Walter Becker’s Circus Money was released in 2008. Though there hasn’t been a Steely Dan album since 2003’s Everything Must Go, the eleven years since have proven to be the most active period in Steely Dan history with numerous tours by the band and the Dukes of September side project by Michael McDonald, Boz Scaggs and Donald Fagen. There were sporadic rumors during that time of new music from Steely Dan, but none materialized on stage (though a few rarities made their way to the set lists over the years). Many were surprised with the Reprise Records press releases of a new Donald Fagen album, Sunken Condos, scheduled for October 16, 2012 and even more intrigued by Donald Fagen’s claim that this and all his future recordings would be funky.
Sunken Condos has many familiar Steely Dan/Donald Fagen elements, but with the help of co-producer Michael Leonhart, Fagen was able to not faithfully go down a well-travelled road and not alienate his fanatical followers. The opening track, “ Slinky Thing” is an excellent example of the balance.
The acoustic bass of Joe Martin hints more of R&B than of jazz, and the familiar and rocking wah-wah guitar of John Herington with a fast paced aggressive solo picks up where he left off on Becker’s Circus Money. Fagen continues his lush horn arrangements and similarly to Everything Must Go, providing an arrangement that is effective, soulful and appropriate, as opposed to the lush and jazzy arrangements on Two Against Nature and Morph The Cat.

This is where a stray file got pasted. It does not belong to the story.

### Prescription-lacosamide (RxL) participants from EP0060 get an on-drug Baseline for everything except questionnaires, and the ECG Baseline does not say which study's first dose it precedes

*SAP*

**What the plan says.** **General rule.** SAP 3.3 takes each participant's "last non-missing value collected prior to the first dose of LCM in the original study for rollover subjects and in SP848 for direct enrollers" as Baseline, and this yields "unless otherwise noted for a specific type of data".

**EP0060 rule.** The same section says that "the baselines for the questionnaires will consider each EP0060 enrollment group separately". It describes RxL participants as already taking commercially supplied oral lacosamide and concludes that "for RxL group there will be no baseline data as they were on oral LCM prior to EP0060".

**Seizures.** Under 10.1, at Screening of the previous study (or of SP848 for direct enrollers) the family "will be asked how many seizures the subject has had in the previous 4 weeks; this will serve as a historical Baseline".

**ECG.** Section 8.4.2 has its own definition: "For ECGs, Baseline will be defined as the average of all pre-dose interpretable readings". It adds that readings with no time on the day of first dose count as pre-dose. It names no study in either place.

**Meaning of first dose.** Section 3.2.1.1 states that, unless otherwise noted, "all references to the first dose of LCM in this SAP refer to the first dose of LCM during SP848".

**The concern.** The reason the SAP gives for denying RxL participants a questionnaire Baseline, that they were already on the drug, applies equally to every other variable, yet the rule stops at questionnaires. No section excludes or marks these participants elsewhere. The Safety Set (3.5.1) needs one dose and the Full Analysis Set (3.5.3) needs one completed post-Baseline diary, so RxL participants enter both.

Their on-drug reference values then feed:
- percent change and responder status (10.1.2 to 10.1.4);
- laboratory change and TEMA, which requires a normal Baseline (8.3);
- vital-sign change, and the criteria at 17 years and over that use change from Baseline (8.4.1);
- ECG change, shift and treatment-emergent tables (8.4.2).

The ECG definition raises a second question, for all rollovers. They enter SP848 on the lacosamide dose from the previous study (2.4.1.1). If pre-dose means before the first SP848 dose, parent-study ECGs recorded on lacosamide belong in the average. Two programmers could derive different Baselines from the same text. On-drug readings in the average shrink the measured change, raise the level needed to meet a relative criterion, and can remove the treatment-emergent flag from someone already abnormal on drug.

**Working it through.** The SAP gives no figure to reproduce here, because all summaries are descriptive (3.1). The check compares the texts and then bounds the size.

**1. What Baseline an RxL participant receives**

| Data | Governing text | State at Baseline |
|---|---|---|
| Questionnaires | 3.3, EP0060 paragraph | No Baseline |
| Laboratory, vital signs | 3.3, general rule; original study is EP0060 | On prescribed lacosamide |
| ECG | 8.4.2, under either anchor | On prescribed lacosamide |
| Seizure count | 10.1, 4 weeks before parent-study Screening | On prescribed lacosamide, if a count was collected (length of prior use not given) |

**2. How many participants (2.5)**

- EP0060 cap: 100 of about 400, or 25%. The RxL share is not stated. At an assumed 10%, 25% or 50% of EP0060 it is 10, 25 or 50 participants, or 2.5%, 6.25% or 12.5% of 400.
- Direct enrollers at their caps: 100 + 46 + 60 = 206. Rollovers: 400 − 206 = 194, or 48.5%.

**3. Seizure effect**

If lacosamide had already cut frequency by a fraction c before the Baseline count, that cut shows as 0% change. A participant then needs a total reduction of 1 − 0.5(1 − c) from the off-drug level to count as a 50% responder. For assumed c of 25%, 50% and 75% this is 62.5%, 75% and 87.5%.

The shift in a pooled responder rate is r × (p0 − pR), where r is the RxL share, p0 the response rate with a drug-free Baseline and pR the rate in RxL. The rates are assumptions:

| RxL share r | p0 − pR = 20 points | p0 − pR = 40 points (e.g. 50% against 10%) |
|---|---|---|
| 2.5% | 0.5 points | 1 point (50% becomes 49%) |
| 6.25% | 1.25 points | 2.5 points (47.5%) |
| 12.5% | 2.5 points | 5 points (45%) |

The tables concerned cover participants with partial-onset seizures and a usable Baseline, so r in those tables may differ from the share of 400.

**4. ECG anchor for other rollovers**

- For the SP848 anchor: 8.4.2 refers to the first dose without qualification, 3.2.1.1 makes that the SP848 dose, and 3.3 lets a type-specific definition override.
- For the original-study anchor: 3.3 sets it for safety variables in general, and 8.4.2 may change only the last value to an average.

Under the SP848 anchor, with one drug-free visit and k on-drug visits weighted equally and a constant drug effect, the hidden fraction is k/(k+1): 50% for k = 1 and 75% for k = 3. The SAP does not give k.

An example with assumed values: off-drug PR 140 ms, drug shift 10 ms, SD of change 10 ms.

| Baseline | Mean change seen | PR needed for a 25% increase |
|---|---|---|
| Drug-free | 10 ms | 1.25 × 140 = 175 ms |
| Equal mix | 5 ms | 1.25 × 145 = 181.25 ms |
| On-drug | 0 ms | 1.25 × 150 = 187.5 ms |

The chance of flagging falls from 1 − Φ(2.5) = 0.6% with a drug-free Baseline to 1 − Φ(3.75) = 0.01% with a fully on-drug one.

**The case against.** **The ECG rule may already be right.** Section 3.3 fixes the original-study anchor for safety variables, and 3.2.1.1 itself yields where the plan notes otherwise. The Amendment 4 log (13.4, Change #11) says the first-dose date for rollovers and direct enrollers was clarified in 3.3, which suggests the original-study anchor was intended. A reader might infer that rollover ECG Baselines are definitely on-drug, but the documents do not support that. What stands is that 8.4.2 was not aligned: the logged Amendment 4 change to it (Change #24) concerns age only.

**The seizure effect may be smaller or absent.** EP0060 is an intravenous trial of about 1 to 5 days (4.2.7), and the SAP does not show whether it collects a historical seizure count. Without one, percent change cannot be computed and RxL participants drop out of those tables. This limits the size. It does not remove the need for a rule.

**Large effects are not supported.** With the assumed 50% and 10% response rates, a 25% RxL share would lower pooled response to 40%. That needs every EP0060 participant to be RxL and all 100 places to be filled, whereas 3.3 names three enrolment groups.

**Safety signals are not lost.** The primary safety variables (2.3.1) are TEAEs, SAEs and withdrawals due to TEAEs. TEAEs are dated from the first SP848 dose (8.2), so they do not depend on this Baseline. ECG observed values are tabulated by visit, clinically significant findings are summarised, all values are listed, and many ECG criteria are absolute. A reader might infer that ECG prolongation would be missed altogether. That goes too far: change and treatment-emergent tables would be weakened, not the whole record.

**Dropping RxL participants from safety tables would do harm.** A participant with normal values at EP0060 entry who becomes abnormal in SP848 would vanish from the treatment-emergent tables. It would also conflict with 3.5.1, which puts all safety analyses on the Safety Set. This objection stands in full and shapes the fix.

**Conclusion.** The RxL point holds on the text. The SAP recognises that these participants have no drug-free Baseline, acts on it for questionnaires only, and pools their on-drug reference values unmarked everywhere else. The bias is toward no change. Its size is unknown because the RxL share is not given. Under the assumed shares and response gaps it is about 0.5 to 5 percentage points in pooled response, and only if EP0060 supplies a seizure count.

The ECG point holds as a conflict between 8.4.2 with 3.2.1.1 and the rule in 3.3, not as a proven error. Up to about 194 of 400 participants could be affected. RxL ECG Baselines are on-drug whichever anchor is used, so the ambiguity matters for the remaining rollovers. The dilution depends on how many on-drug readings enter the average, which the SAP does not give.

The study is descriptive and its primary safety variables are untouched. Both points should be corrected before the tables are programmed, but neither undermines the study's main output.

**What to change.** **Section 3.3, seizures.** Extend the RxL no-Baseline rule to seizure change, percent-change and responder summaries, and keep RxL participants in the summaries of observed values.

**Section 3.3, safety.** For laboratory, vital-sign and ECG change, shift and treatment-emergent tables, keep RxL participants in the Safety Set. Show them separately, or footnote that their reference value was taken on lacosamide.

Leonhart proved invaluable on the horn arrangements on Two Against Nature and here, effectively applying his skills with co-arrangements for the horns, vocals and rhythm tracks. His collection of fabulous vintage keyboards helps move the track along (you can ever go wrong with a Fender Rhodes piano and a clavinet) but the star of “Slinky Thing” is Fagen. Leonhart even whips off an interestingly raw vibraphone passage on the song in support of Fagen’s sly yet simple track and sultry backing vocals provided by Steely Dan/Fagen regulars.
Fagen’s lyrics are slick, sassy and evocative. Fagen almost retells the story in “Hey Nineteen” only from a man who got the pretty young slinky thing and worries about keeping her away from the wolves. In the end he’s resolved to do his best to hold on, and the listener is drawn in to watch.
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